As to moving versus not moving. If she’s no longer aware of her surroundings then it probably does not matter. If she has preferences, then I’m sure you’d observe them as you love her dearly and want her to be happy – hence the cigarette/coke issue.

    Be kind to yourself. You deserve it.


    • Thanks Boomer. I am allowing my self to be reclusive and guarded right now… not as social. I’m letting friends help when they can and appreciative of that. So, I’m taking care of myself. It is indeed a tough journey and I appreciate all of the kind words and thoughts from friends and strangers alike. Thanks for reading the post and taking the time to comment.


  2. I wanted to drop you a line and let you know how moved I was after reading your blog this morning. My Step-Mother (who raised my brother and I since we were 5 and 8 yrs old) has HD. We just recently transitioned her into a nursing facility. I watched my father struggle for years to make the decision for her to go there. For so many years, I feel like we took for granted having her at home, and now I feel like we’re in limbo. I’ve had moments of uncontrollable sadness and tears, something that hasn’t welled up in me in a very long time. It will be the first Holiday Season without her at home, celebrating there is tough. She’s only 46 and therefore the youngest one at the nursing home. The first few visits to see her there were so hard to hold back the tears, but in reality, she is happier there than she has been at home for a long time. Rather than just watching tv all day while Dad works, she now has more activities than she can keep up with. I think the hardest part about the progression of the disease, is that it creeps up on you so slowly and then when you least expect it, it makes a jolting turn to the right. Being right in the cusp of the change is the most terrifying thing, trying to put on a smile for her, when your heart is aching calls for the kind of strength you don’t know is in you until you need it.

    Thank you from the bottom of my heart for putting yourself out there like this during such a hard time. You, putting your feelings out there like that is so brave and so inspiring to those of us who have a hard time confronting HD. It sounds like you have done everything in your power to make this a peaceful transition for her and please know that others in the HD community are thinking and praying for you, your mom, and your family.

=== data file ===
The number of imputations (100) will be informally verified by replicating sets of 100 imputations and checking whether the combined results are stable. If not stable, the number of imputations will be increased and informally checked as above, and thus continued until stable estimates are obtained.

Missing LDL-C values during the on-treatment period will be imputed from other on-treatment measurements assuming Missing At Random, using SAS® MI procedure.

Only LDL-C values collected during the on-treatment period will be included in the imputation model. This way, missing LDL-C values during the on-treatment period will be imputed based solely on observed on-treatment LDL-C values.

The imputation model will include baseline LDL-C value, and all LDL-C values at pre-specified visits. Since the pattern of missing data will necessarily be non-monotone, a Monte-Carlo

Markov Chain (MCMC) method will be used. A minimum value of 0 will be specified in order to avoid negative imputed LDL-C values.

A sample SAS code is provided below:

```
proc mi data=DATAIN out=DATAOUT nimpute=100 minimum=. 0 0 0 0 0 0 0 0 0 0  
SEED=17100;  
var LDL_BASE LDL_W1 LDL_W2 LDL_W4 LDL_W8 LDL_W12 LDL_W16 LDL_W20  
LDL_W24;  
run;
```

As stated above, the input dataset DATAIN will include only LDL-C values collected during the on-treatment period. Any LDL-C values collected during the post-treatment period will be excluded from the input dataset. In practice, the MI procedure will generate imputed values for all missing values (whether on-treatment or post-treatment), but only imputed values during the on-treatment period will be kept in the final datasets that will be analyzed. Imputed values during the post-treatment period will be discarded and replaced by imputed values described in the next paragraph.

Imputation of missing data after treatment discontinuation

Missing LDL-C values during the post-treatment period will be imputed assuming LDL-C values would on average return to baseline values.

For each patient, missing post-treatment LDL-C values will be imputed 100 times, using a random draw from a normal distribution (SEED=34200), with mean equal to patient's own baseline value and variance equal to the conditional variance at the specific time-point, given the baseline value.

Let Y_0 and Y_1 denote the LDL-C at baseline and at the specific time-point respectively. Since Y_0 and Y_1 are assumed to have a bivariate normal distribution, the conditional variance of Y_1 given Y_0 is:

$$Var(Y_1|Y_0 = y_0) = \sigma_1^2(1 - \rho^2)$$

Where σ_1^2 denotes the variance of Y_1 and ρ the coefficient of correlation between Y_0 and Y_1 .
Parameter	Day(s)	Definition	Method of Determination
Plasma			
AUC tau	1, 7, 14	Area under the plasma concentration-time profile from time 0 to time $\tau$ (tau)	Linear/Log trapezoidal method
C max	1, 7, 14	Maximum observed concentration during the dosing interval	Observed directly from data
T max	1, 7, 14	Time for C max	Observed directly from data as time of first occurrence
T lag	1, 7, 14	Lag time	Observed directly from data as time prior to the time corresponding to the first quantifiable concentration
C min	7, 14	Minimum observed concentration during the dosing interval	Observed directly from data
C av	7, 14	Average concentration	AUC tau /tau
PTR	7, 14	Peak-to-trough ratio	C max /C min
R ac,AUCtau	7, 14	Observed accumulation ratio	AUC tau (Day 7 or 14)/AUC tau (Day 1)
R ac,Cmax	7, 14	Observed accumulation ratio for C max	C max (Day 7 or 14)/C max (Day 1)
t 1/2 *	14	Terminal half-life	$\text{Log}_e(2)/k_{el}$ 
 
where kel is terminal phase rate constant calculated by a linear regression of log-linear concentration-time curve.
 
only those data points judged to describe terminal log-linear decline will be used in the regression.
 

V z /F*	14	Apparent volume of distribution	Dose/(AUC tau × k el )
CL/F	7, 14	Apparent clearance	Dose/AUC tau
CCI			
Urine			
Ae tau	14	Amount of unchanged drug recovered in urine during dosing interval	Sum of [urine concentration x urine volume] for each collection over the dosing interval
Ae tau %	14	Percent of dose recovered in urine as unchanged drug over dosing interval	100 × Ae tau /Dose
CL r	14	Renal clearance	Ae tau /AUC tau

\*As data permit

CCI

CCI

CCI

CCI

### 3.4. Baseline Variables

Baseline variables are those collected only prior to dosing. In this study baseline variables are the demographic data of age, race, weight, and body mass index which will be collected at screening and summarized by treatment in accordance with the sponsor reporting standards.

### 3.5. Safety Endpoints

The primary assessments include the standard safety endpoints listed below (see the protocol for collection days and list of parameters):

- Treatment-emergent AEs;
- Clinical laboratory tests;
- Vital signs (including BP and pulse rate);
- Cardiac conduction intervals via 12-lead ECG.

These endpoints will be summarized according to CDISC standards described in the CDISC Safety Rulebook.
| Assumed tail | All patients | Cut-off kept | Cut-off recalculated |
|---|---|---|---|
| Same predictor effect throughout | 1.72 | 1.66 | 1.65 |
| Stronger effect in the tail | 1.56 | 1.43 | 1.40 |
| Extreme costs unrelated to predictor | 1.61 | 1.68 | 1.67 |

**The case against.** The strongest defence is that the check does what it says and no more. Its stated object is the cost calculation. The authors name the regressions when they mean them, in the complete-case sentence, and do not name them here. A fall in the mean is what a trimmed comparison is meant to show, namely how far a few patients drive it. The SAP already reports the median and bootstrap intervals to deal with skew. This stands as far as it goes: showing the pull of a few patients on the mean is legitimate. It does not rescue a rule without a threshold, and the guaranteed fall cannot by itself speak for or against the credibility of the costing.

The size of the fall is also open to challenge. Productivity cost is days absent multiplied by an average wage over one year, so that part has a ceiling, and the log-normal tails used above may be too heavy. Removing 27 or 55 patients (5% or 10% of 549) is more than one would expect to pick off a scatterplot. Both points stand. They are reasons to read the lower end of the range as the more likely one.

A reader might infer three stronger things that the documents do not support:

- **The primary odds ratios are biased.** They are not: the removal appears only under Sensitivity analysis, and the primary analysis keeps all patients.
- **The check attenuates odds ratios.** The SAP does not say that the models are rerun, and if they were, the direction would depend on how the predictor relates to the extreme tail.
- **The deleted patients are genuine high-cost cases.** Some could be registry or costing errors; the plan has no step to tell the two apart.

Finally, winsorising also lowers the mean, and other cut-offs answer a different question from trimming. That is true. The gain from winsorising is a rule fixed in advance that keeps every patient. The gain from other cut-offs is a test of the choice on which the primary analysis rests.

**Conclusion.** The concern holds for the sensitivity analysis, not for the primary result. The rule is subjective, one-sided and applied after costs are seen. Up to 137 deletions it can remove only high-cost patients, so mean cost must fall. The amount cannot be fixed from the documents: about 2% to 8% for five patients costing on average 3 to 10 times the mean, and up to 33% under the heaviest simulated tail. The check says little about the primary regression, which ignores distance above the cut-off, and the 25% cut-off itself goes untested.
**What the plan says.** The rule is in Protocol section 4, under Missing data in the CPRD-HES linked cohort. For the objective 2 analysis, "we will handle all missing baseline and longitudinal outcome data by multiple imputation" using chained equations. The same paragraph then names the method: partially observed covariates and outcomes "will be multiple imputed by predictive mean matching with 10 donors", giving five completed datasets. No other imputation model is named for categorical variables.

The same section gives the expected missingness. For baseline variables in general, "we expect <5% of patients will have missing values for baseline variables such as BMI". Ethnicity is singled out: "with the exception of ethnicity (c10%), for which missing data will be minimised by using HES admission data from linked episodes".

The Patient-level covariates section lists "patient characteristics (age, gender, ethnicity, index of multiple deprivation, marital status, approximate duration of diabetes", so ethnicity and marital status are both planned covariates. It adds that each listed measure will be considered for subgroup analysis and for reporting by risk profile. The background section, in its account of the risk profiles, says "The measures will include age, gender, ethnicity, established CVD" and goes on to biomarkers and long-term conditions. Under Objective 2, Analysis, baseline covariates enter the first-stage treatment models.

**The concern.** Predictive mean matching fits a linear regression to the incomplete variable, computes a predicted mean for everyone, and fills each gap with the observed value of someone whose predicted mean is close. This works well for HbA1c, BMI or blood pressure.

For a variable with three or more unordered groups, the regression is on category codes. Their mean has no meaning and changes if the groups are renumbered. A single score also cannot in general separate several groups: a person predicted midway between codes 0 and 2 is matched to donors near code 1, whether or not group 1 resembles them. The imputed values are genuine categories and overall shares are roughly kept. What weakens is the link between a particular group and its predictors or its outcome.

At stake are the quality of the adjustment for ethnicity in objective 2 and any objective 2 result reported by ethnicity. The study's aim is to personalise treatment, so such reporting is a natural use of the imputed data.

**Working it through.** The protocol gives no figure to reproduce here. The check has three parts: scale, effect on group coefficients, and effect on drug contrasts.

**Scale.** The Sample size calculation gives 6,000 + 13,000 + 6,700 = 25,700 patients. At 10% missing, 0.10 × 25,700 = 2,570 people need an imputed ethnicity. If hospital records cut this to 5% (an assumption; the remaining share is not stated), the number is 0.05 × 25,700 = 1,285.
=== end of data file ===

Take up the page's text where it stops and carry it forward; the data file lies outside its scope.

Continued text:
• Heather, I am touched that you found my post and took the time to comment. Yours is the first from an HD family, that I’ve read and very meaningful. I’m so very sorry that your mother is facing HD at such a young age. When my Mom entered the nursing home she has been in, she was not quite 65 and that was much younger than the other residents. The advanced stage of her illness made her seem much older, but it was still a bitter pill to swallow. While your mother’s youth is more typical of the illness, it is a shock to read about and my thoughts go out to you and your family. I have written several entries about my mom that might interest you. I think they go back further, but try starting with the Sept. 16th one (Ode to Birthdays Missed) that I wrote on her birthday. I share your sadness about the holiday (this will be a hard one, knowing Mom is at Hospice) and hope you and your family will continue to find peace as your mother fights this illness. It is a long, painful road, but there are some sweet moments along the way. My thoughts and well wishes will be with you as well. Dawn


  3. My thoughts are with you … may you find strength and pockets of joy as you tackle these difficult tasks.

    Your post, in all its stream-of-consciousness glory, was a beautiful reflection of your inner thoughts. You’re proving that “writing from the heart” speaks volumes…


  4. siyo2 says:

    You continue to amaze me. Don’t and ca barely realize how you find the time to get it all done and keep it all together. God bless you and yours, Best wishes for the hollidays & save some time for you. Namastay and Shalom………….


  5. Reblogged this on The Huntington's Chronicles and commented:

    Here we go folks. This is when it got real. So real, I could barely handle it.



Fill in your details below or click an icon to log in:

WordPress.com Logo

You are commenting using your WordPress.com account. Log Out /  Change )

Twitter picture

You are commenting using your Twitter account. Log Out /  Change )

Facebook photo

You are commenting using your Facebook account. Log Out /  Change )

Connecting to %s